Arts & Culture

Surprise, It’s New Jewish Media

For several years, I’ve had a writing relationship with Pakn Treger, the magazine of the National Yiddish Book Center.  This began a while back as a steady gig profiling celebrated Yiddish writers of the past, and offering my own brief … Read More

By / May 12, 2009

For several years, I’ve had a writing relationship with Pakn Treger, the magazine of the National Yiddish Book Center.  This began a while back as a steady gig profiling celebrated Yiddish writers of the past, and offering my own brief translation of exemplary passages of their work.  Only recently has it come to include the occasional feature.  

I spent several of the months that made up last summer and fall putting together a piece for them on the state of the new Jewish media.  It was a lot of fun to write.  I chatted with the familiar cast of characters, who gave me retrospectives as well as assessments of the present and visions of the future.  In talks with foundation people, I also got a chance to piece together an understanding of how the Jewish old guard was reacting to all of this upstart activity.  It was this relationship that interested me most: the marriage of questionable convenience between the young people who wanted to throw pie in the face of the establishment, and the older folks who were willing to endure it because it heartened them to see so many young Jews getting together to throw pie.  

The article finally came out this week, and I submit it for your perusal, though in the end a number of circumstances have conspired to undercut most of the relevance it might at one time have aspired to.  The Book Center had to hold off running it for close to six months, because of money problems, even as the same economic contraction changed the circumstances of a number of the new media organs I had reported on. The version Pakn Treger is running is also scaled down from the version I submitted, excising in particular a lot of the blunt money talk that I found so interesting.  (And the title wasn’t my idea.)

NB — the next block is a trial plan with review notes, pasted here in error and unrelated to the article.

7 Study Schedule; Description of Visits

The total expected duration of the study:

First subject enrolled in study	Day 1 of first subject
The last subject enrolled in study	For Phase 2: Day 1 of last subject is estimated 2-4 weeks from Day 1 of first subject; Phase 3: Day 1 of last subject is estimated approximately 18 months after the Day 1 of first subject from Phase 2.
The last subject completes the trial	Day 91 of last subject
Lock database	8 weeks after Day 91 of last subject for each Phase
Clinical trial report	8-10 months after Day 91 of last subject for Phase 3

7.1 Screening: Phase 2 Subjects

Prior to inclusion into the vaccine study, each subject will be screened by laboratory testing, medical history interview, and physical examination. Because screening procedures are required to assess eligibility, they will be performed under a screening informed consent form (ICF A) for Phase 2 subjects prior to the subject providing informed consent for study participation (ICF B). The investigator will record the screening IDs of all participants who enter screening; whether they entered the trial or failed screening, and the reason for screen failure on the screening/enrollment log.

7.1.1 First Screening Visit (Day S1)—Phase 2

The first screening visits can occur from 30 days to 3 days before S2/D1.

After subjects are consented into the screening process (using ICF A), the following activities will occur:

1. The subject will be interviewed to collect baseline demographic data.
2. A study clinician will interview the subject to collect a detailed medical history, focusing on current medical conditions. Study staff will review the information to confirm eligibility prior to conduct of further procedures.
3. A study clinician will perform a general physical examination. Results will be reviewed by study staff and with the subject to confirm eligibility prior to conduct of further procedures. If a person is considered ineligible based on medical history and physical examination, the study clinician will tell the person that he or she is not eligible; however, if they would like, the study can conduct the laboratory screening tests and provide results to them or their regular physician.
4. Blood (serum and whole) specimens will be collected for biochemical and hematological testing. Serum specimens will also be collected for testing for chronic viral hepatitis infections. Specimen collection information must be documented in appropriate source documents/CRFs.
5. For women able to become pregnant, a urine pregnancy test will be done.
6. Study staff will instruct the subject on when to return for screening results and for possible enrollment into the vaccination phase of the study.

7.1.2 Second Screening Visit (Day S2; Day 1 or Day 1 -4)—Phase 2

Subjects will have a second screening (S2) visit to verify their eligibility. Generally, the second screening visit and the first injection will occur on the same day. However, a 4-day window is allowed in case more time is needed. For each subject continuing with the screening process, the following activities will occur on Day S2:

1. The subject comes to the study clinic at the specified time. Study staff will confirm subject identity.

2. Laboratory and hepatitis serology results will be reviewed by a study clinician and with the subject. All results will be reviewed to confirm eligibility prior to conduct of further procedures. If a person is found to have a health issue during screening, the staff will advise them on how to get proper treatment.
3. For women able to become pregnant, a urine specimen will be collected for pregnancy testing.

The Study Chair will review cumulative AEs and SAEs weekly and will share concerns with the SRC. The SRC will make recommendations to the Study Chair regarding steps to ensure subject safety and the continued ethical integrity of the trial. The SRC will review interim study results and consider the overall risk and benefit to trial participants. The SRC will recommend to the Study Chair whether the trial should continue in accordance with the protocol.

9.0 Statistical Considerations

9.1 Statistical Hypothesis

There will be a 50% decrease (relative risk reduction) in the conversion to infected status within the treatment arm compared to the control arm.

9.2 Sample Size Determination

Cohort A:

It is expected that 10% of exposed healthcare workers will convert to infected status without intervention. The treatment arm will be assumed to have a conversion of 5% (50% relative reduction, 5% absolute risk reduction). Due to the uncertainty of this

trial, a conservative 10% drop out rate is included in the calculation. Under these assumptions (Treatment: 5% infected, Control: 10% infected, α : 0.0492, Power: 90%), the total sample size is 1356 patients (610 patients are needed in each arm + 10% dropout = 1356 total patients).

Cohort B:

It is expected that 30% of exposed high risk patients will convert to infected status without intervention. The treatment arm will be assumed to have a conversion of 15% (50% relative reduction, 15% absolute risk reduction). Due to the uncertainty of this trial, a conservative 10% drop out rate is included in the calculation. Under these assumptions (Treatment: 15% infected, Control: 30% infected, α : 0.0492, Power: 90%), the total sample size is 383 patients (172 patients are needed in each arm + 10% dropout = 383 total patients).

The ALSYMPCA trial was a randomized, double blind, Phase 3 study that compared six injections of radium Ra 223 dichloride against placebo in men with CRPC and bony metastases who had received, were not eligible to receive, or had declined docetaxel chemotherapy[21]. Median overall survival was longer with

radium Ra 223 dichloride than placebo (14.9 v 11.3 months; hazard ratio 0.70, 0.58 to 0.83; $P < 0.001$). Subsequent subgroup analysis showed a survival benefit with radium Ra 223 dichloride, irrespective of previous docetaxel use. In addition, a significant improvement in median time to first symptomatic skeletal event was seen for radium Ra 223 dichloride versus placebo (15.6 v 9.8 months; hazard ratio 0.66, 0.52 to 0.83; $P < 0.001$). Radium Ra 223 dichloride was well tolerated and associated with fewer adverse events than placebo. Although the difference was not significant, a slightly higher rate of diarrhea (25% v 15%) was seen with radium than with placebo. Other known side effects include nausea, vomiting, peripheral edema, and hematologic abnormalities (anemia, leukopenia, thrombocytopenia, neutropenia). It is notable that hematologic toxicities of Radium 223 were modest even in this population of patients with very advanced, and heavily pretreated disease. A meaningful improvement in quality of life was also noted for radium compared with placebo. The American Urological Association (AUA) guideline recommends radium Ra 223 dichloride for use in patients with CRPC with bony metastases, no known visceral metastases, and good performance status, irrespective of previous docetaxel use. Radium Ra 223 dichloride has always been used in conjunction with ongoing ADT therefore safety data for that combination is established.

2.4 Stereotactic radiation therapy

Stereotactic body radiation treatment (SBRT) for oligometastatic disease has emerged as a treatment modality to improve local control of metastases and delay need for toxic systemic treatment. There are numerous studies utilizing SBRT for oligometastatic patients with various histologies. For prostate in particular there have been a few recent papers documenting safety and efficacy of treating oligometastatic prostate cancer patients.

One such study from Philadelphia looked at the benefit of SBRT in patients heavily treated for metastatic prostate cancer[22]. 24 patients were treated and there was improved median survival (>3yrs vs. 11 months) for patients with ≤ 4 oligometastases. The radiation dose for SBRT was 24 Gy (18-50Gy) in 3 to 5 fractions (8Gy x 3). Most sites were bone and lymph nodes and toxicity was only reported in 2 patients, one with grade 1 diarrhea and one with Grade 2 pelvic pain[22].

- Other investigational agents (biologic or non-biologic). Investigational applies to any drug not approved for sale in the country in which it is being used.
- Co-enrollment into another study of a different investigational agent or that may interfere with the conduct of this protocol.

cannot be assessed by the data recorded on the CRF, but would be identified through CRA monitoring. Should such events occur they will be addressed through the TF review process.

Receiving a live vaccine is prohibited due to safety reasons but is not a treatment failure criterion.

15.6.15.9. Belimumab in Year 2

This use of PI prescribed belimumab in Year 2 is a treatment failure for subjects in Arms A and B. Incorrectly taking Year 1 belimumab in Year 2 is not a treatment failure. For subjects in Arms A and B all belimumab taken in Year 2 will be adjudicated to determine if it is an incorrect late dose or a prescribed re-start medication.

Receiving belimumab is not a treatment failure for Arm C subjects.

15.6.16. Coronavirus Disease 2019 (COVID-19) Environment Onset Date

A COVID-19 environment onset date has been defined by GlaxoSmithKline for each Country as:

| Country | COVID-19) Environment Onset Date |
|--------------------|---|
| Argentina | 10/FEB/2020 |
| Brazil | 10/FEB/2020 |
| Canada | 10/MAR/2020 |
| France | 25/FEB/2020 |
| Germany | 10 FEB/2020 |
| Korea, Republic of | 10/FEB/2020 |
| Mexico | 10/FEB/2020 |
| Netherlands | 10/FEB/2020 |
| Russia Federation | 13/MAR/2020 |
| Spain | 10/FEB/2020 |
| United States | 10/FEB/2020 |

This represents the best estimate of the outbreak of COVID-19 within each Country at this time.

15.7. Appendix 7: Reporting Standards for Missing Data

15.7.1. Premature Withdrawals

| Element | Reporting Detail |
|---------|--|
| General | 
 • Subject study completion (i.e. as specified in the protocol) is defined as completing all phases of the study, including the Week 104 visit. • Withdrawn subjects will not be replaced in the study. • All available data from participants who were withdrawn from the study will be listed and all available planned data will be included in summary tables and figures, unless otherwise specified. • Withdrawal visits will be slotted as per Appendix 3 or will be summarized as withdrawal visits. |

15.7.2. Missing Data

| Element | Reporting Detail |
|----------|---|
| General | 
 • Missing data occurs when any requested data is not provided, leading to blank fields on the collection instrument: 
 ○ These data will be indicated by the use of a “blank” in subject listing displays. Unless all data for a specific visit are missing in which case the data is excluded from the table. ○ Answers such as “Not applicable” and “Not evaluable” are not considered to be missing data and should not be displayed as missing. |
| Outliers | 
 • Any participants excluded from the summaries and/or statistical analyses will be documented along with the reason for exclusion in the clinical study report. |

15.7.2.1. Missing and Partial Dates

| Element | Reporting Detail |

Also removed are a couple of zesty citations, including Jewcy founder Tahl Raz agreeing to be quoted calling the establishment Jewish media a "cesspool of mediocrity," awash in a "perfect storm of shit", and a less scatalogical analysis from Elise Bernhardt, of the Foundation for Jewish Culture, on the relationship between cultural producers and potential funders.  "If art is a vehicle," for the outreach agenda of donors, she said, "they need to understand that it’s attracting people for a lot of reasons they don’t necessarily want to deal with.  The job of artists it to ask a lot of questions, and the job of institutions is to hold the fort.  So I think there is always tension."

In the end, this piece might just be a belated image of the new Jewish media landscape, as it appeared last fall in the days right before the stopper was pulled out of the economy, and all that water started swirling down the drain.  And last fall, in and of itself, was already pretty late in the game–the only people expected to be surprised, in November of 2008, that a magazine called Heeb, for instance, exists are precisely subscribers to the magazine of the National Yiddish Book Center.

If nothing else, at least now I can say that they’ve been warned.